DIRECTIONS: From downtown Modesto, drive down H Street to 5th Street and get onto Highway 99 south. Go 2.0 miles to Hatch Road. Take a right from the off ramp, get into the left lane, and make the first left onto Morgan Road. After you turn right at the next stop sign, travel for 3.0 miles to the facility entrance.
FACILITY USAGE: This water treatment plant, consisting of ten oxidation ponds of varying depths, has an easier policy for allowing visitors than that of the Modesto sewage pond facility. You simply walk in and sign in at the office ledger.
There are, however, some cautionary notes. First, when you drive up to the office, if you see a red flag on the flag pole, that means the Ceres police are using that facility as a shooting range; you must exit the premises. Second, vehicles are prohibited from driving along the levee of the deep pond north of the office. Third, you must keep your vehicle on the paved portion of the road, so as to avoid driving over sprinkler heads. Fourth, you must finish your birding by 3:30 p.m. at the latest, since the plant closes at 4:00 p.m. (Never dispute any policies with operations staff.) Last, remember to sign out as you leave.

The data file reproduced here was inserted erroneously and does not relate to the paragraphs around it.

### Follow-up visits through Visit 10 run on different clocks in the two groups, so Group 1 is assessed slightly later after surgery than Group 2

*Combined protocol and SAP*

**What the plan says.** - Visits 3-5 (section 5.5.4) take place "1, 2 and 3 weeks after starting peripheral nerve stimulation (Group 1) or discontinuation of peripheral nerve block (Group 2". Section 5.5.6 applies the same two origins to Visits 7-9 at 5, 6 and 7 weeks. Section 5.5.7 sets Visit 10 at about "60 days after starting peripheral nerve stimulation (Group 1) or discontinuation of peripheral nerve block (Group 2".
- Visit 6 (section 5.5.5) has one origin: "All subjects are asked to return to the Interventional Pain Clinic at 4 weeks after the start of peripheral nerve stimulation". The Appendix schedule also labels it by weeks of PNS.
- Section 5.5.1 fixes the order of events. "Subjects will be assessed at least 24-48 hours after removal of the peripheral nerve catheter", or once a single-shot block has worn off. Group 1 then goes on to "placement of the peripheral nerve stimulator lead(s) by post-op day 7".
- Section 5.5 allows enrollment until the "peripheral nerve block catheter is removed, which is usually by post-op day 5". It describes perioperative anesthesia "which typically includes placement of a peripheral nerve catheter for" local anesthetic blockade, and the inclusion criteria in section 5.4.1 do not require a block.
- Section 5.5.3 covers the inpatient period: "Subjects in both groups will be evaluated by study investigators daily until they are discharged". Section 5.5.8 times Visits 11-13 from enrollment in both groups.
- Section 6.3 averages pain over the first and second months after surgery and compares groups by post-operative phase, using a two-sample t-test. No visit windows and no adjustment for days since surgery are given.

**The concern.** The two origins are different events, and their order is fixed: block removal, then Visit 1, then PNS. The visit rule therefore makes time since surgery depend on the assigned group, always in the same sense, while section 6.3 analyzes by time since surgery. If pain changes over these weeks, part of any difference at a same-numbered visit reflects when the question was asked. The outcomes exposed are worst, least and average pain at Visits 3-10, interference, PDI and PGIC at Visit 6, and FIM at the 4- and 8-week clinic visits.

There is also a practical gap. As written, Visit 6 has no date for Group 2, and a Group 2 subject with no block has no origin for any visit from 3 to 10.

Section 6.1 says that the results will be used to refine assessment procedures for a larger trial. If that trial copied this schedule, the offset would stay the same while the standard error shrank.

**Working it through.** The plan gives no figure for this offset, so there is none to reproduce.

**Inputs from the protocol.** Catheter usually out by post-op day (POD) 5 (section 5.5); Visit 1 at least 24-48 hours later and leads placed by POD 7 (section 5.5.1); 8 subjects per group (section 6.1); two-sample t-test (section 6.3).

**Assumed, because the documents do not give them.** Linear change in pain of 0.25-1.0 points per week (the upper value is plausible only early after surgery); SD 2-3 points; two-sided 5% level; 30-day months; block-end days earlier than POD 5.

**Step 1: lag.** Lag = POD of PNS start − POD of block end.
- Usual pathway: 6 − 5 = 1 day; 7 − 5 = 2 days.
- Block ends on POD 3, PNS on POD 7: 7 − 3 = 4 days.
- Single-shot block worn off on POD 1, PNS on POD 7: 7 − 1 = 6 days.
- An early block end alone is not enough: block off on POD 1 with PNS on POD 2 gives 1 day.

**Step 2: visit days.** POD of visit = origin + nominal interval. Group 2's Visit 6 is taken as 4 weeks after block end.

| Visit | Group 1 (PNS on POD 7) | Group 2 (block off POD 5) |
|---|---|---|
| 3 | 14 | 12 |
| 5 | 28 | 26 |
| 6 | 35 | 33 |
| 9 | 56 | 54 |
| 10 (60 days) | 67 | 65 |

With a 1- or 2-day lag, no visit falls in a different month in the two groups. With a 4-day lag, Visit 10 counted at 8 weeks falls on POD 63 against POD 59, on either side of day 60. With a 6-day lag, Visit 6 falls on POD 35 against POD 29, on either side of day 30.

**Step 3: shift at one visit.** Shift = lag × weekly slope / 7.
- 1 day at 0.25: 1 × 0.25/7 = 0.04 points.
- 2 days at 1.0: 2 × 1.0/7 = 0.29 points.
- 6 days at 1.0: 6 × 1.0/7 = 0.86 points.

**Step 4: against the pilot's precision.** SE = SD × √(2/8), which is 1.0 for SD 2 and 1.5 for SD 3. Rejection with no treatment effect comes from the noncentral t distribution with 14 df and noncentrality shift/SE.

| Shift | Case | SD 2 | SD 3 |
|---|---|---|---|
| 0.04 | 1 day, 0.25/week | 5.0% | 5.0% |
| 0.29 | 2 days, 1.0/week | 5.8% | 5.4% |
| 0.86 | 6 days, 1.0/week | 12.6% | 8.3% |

This facility is open from Monday through Fridays only. It is possible, however, to bird a few of the ponds with a spotting scope after hours or during the weekend, either from the Morgan Street side or along the eastern boundary on Blaker Road. It is not permitted to park along the south end road by the orchard.
BIRDS: This is one of the better places in Stanislaus County to find shorebird migrants. You could expect to see Black-necked Stilt, American Avocet, Greater and Lesser Yellowlegs, Western and Least Sandpipers, Dunlin, Long-billed Dowitcher, Wilson’s Snipe, Wilson’s and Red Phalaropes. Where there are shorebirds, there could be a Peregrine Falcon, found sporadically at these ponds during any season except summer. Bonaparte’s, Ring-billed, California, and Herring Gulls often make their appearance there.
Some of the wintering or year-round waterfowl include Gadwall, American Wigeon, Cinnamon Teal, Northern Shoveler, Green-winged Teal, Canvasback, Ring-necked Duck, Lesser Scaup, Bufflehead, Common Goldeneye, and Ruddy Duck. The summer may have a few resident birds, but this season is the least interesting at these ponds for birding.
RARE AND UNCOMMON BIRDS: There are a few records here for Snowy Plover, Willet, Marbled Godwit, Short-billed Dowitcher, Eurasian Wigeon, Western Gull, Franklin’s Gull, and Mew Gull. There is one record for Tufted Duck. The first county record of a Ruff was recorded in 2008.